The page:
4. In the drawing section, add code to draw the head like this:
    win.draw(head);
    
  5. Build and run your project to verify you see a white circle representing the head of your face.

    If you have problems, ask a classmate or the instructor for help before continuing.

  6. Create and draw two eyes, like you did for the head, then add color to the eyes and position the eyes on the head.

    The size of the eyes is around 20 pixels. For information on color, see section 13.1.7: Colors. Use code like the following to position the eyes:

    leftEye.setPosition(sf::Vector2f(100, 120));
    rightEye.setPosition(sf::Vector2f(260, 120));
    

    The above code only positions the eyes, so you need to add the object construction and draw() commands. Build and run the project to verify your code is correct. If you have problems, ask a classmate or the instructor for help before continuing.

  7. Next, add code to create and draw a line for the mouth using code like the following:
    sf::RectangleShape mouth(sf::Vector2f(SIZE / 2, 2));
    mouth.setFillColor(sf::Color::Red);
    mouth.setPosition(sf::Vector2f(100, 280));
    

    A line is simply a thin rectangle. For more information, see section: 13.1.5: Creating Graphical Shapes.

  8. Place the following image into the working directory, saving the image as soccer.png:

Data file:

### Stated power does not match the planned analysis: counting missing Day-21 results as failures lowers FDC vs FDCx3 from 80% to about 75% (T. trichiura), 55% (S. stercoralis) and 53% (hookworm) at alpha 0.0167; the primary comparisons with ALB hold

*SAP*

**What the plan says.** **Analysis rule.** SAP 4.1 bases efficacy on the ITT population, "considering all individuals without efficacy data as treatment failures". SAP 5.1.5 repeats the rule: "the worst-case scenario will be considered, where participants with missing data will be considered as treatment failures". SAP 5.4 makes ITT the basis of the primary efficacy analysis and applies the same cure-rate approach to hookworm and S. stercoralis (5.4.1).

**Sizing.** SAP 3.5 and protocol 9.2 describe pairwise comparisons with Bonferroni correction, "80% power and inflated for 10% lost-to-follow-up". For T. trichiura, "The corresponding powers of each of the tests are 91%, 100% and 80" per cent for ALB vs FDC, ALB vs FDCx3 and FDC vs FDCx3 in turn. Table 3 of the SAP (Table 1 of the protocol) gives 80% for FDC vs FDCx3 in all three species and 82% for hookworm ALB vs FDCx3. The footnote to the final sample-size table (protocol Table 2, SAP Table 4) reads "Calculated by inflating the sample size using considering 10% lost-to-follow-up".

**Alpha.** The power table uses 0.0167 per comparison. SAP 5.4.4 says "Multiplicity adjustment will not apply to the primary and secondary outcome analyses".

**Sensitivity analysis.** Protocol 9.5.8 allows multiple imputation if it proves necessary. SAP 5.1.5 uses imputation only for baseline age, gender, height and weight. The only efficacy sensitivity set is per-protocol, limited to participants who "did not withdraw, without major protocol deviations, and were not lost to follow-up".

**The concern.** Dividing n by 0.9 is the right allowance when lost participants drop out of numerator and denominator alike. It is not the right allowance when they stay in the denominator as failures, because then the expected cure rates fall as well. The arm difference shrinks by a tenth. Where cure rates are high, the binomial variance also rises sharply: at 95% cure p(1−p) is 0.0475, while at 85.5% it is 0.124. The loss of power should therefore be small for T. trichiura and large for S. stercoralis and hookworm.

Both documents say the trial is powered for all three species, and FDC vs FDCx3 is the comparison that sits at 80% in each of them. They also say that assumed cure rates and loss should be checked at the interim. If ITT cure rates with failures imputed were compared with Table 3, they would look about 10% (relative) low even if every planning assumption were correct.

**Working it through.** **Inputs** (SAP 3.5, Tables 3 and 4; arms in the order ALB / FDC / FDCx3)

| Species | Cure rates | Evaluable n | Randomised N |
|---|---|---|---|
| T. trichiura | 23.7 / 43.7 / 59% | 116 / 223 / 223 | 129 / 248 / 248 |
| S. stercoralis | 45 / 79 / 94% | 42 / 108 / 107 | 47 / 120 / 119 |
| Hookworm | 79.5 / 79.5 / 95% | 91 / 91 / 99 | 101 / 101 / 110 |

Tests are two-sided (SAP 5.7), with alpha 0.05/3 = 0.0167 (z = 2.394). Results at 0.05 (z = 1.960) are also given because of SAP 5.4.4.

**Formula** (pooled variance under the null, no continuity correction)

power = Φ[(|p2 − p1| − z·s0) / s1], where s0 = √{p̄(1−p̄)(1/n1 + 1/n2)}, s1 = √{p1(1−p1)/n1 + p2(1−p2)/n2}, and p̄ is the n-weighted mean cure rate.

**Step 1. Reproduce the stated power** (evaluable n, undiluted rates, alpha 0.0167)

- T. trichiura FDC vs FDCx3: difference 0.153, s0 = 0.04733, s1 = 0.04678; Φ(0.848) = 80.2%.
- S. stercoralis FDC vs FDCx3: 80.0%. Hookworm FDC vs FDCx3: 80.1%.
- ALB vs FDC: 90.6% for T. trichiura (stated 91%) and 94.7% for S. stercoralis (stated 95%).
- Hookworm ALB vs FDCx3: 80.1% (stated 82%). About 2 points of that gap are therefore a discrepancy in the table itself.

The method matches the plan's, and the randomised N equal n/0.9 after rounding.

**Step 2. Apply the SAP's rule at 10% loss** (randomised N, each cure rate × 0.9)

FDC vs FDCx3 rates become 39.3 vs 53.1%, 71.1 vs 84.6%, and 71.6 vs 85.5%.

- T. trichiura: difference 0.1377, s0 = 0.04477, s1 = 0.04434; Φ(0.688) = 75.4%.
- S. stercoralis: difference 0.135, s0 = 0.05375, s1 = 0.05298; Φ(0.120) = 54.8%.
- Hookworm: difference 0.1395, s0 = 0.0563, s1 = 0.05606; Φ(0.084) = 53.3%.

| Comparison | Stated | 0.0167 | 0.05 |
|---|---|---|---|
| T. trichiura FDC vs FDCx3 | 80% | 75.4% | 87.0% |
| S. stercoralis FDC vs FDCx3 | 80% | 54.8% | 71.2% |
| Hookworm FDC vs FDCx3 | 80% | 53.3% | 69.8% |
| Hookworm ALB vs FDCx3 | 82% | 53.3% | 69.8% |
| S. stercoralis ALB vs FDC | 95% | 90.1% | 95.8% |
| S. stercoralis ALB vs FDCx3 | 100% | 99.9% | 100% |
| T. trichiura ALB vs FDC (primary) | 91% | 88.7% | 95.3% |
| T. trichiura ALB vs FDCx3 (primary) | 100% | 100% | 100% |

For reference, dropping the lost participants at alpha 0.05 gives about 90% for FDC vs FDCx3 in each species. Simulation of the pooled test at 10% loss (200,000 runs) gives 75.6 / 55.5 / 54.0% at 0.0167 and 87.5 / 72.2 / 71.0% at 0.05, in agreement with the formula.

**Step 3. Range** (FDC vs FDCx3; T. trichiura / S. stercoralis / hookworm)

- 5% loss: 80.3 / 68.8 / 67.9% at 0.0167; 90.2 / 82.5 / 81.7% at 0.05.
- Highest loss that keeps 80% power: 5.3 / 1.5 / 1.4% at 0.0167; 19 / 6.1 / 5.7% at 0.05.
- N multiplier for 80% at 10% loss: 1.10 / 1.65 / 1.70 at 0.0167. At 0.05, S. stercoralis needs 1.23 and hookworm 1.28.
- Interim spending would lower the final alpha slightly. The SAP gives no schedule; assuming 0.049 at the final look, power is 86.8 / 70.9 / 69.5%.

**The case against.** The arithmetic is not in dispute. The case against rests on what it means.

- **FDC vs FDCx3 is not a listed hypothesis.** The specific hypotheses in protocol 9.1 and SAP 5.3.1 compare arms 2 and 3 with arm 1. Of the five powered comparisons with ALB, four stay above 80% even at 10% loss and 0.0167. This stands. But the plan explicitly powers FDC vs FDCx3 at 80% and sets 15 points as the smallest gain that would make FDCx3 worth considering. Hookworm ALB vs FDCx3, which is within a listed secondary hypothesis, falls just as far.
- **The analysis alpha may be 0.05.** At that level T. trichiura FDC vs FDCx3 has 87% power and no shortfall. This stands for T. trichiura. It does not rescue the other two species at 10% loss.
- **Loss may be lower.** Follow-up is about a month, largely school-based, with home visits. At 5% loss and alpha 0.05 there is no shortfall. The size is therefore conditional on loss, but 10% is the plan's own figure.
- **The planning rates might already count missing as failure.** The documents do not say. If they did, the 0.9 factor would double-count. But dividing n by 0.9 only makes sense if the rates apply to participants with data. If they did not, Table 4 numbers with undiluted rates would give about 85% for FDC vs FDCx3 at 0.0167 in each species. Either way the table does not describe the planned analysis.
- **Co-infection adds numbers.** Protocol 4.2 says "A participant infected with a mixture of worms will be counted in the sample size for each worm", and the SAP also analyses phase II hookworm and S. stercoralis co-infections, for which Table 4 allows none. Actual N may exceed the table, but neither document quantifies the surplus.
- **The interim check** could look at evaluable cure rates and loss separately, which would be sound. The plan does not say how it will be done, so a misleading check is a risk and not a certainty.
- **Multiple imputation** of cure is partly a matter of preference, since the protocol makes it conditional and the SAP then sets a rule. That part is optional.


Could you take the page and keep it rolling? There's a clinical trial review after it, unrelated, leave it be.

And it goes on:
soccer ball image

  9. Now add code to create and draw the nose image using a texture and a sprite like:
    sf::Texture tex;
    if (!tex.loadFromFile("soccer.png")) return -1;
    sf::Sprite nose;
    nose.setTexture(tex);
    sf::Vector2u imgSize = tex.getSize();
    int x = (SIZE - imgSize.x) / 2;
    int y = (SIZE - imgSize.y) / 2;
    nose.setPosition(sf::Vector2f(x, y));
    
  10. Compile and execute your code to verify you see something like the image above.

    Do not forget the draw() commands in the drawing sequence towards the end of main(). For more information, see the Drawing Shapes section in 13.1.5: Creating Graphical Shapes.

  11. Add code to the main loop to quit the program when the escape (Esc) key is pressed.

    For more information, see section: 13.1.4: Keyboard and Mouse Inputs.

  12. Add code to the main loop to display the mouse coordinates when the left mouse button is pressed.

    For more information, see section: 13.1.4: Keyboard and Mouse Inputs.

  13. If you have difficulty, verify your code against that shown here: face.cpp.

13.2: Computer Animation

Objectives

At the end of the lesson the student will be able to:

  • Explain the principles of animation
  • Create code for simple animation
  • Write code for animation objects

13.2.1: Introduction to Computer Animation

  • Animation is the illusion of motion created by displaying a series of images or shapes
  • For example, the following animation displays at 10 frames per second (FPS):

    example animation

  • The speed of the display is fast enough that you cannot easily see the individual frames
  • Contrast this with the following image that displays at 2 frames per second:

    example animation at slower frame rate

  • At 2 FPS, the animation is slow enough that you can see the individual frames
  • Both of these animations were produced by displaying these images, known as frames:

    animation frames

  • The speed with which the frames are displayed is known as the framerate
  • Note that these images are in the public domain and were obtained from Wikipedia

Animation Loop

  • To create movement over time, we use an animation loop
  • There are three steps to an animation loop as shown in the following diagram:

    update,render,wait